Small Differences, Big Changes — Child-to-Child Training
Yesterday I was chatting online with a Cambodian friend, and former PEPY employee now working in the Ministry of Education. Our work is frustrating, he said. We work everyday and night, and there is so little to show for it. The differences we see are small.
He is right — the differences we see are often small, and sometimes discouraging for all the effort we put into our programs. But creating sustainable and large-scale change can certainly happen through only small moves. Encouraging children in a village to wash their hands before eating and after using the bathroom for example can have a tremendous impact on village health, and therefore livelihoods, even if its not something we immediately see. PEPY’s Child-to-Child program is all about small differences and big changes. Encouraging children to learn about and create action on hygiene, health, simple environmental topics, and social issues in their own lives might lead to only relatively small differences in their lives, but we expect those differences to lead to much larger changes. In the eight months since this program started, we’ve seen the beginnings of those changes.
This week, we are trying to push this program towards a new level by offering a week-long training with our Child-to-Child team on how to make their Child Clubs more participatory and child-driven. Led by an international trainer from the Child-to-Child Trust in the UK, this week’s program aimed at giving our facilitators the tools and knowledge to create the small changes in our clubs that will make them more effective.
Though the 14 participants joining from Chanleas Dai have already been through a local training, for many of them the participatory style of this week’s training was eye-opening. For six days we talked about what child participation means, the difference between activities and active-learning, and what strategies we can use to ensure that our clubs are truly moving towards child empowerment, as opposed to merely being adult-led clubs for children. These concepts are hard for most of us, as they require giving up power as adults and stepping out more often than stepping in. The concept is especially challenging for our facilitators to grasp, coming from an environment where child-centered learning is still rare.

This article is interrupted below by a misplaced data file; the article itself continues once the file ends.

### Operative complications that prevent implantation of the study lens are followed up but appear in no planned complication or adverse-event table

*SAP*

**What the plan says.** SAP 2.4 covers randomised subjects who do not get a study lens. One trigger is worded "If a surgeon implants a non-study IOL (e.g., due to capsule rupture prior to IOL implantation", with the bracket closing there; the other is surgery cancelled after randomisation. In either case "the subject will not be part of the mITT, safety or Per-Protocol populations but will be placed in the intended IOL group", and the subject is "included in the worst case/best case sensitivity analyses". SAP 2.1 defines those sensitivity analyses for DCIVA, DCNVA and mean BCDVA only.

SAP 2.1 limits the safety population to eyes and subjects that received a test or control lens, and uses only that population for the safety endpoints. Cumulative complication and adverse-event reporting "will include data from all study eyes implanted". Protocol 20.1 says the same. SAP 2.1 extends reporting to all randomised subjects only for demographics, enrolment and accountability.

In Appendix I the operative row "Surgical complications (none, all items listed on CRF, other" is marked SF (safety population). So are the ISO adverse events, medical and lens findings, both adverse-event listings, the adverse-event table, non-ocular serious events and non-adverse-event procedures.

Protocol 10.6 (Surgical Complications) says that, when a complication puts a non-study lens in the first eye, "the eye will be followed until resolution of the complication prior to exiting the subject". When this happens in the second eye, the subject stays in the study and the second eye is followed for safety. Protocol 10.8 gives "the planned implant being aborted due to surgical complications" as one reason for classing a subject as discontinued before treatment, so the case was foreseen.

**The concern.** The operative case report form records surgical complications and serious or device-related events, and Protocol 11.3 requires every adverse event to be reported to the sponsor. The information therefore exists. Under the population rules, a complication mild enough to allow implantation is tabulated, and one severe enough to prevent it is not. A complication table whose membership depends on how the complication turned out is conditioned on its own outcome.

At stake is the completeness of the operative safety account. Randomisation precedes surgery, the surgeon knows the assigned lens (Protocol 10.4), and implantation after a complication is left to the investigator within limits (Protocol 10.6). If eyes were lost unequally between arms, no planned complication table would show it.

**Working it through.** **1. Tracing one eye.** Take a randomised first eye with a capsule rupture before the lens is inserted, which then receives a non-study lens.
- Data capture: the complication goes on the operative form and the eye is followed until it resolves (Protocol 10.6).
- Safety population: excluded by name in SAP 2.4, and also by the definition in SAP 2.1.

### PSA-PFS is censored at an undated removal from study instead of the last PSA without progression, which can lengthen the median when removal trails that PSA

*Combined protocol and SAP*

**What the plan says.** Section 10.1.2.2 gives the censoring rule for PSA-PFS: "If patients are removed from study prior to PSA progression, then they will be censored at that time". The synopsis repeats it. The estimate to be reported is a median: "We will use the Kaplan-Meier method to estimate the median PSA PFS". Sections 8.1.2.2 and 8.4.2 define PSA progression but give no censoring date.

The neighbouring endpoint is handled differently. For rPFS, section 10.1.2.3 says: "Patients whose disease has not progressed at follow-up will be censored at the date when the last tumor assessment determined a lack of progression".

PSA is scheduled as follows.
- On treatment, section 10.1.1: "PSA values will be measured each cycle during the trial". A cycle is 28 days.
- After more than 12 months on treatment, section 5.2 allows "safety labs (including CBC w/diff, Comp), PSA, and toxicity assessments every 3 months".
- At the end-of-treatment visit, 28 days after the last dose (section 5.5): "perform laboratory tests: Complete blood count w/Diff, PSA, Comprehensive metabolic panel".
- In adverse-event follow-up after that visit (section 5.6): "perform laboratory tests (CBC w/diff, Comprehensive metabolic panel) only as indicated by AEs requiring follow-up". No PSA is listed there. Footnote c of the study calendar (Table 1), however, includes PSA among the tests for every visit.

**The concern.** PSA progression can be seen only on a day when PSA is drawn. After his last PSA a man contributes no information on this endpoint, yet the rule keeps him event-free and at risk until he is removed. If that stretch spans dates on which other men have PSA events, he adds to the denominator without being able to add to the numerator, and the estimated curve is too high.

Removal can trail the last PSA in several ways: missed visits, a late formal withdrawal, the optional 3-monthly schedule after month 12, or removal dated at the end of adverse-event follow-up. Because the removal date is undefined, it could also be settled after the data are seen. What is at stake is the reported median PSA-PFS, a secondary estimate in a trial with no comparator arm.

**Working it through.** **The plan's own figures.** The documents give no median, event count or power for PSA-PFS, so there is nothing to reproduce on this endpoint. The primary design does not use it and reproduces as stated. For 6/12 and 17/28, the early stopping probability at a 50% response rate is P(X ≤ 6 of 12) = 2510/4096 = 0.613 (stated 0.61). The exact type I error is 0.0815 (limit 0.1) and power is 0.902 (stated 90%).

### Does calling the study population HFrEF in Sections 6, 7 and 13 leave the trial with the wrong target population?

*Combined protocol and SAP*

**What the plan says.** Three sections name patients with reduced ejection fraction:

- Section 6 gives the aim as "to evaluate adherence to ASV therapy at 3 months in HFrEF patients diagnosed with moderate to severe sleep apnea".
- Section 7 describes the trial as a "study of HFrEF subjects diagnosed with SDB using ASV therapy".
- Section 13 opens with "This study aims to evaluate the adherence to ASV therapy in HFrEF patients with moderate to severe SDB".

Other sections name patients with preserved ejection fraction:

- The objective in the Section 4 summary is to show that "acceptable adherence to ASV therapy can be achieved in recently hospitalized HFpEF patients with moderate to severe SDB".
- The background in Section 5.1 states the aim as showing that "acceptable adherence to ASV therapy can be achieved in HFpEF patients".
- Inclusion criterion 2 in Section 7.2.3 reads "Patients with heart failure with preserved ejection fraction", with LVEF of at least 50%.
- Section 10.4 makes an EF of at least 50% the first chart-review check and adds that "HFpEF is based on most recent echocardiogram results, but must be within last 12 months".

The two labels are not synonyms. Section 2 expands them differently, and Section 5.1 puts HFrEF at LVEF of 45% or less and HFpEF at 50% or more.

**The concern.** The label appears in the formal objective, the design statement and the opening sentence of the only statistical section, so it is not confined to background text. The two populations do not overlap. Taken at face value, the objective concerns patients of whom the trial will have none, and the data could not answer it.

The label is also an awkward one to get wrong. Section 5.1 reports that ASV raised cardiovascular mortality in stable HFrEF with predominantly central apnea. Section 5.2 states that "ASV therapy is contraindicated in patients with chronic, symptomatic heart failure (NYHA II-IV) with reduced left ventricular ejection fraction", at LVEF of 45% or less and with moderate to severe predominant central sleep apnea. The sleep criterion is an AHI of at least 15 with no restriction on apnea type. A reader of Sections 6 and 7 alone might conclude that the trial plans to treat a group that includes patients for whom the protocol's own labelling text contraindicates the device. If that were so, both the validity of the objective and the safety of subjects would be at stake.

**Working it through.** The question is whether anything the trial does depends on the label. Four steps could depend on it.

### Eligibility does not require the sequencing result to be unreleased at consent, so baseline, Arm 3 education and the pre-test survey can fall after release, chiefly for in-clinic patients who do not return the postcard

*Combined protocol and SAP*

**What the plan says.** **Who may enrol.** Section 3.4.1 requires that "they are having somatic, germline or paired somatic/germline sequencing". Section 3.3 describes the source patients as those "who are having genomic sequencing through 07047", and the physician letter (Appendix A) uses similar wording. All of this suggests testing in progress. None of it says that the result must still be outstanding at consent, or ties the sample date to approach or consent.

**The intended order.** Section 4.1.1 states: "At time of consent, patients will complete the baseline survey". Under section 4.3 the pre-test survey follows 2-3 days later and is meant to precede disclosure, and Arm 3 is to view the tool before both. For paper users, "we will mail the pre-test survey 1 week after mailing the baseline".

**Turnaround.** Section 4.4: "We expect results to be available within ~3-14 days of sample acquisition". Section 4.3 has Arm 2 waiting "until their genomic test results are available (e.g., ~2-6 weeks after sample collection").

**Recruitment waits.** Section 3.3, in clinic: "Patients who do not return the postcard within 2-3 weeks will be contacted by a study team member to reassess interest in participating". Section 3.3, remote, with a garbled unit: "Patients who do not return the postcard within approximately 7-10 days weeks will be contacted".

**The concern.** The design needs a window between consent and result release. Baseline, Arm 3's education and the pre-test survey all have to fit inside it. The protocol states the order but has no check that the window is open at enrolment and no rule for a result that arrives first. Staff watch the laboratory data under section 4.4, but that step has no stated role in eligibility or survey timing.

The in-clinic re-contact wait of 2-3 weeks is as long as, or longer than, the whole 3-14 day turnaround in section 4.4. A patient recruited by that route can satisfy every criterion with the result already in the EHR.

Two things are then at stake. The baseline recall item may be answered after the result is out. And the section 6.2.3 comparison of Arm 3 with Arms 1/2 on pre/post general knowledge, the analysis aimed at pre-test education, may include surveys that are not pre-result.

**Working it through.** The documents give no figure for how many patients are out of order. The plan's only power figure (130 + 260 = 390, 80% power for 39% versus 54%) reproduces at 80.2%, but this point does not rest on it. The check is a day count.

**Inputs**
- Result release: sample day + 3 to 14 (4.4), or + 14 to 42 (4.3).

One of the ideas that participants found the most interesting was what Child-to-Child terms the “Ladder of Participation”. The Ladder represents the different ways that children are involved in educational/development programs, ranging from manipulation and tokenism, to adult-directed participatory activities, and finally to child-initiated, child-led problem solving. At the beginning of the training, we asked our team where they thought our programs were on this ladder. They all pointed to the top rungs of the ladder.
Much of this training has been about breaking down that perception, and encouraging our staff to recognize where we can be stronger, where we need less adult direction and more child-driven learning, and how much further we have to go to reach the top rungs of the ladder. As our trainer noted, much of a successful training is breaking down participants so that they realize how much more they have to learn. On Day Four, we asked about the ladder again, and as a group recognized that we were much closer to the bottom of the rungs than the top.
The recognition that we can be better as individuals and as a team is important to capacity building. Though everyone here wants to learn, it is difficult to encourage self and peer criticism, the first step in building our own capacity. Some staff are concerned about losing their jobs if their performance is low. Others simply do not have a model of what the top looks like and therefore cannot conceptualize the constructive criticism needed to help us improve. Feedback, self-evaluation, and constructive criticism, concepts that I have grown up with since primary school, are not practiced in Khmer schools.
It has taken a week, countless activities, group work, modeling, examples with mock child clubs, and more then a little prodding to reach a point where our participants understand how to make our own clubs more participatory and child-friendly. The changes are small: sitting on the floor instead of presenting standing up, encouraging girls and boys to participate equally, letting children come up with the ideas and questions themselves, being quiet and stepping out more often, creating activities where children think instead of observe.
More important than these changes though, are the individual changes I am seeing: our educators giving constructive criticism, helping each other through suggestion, and brainstorming how we can improve our clubs. By opening their critical eyes I hope we will see not only small changes in their own behavior, but also a ripple effect within the child clubs.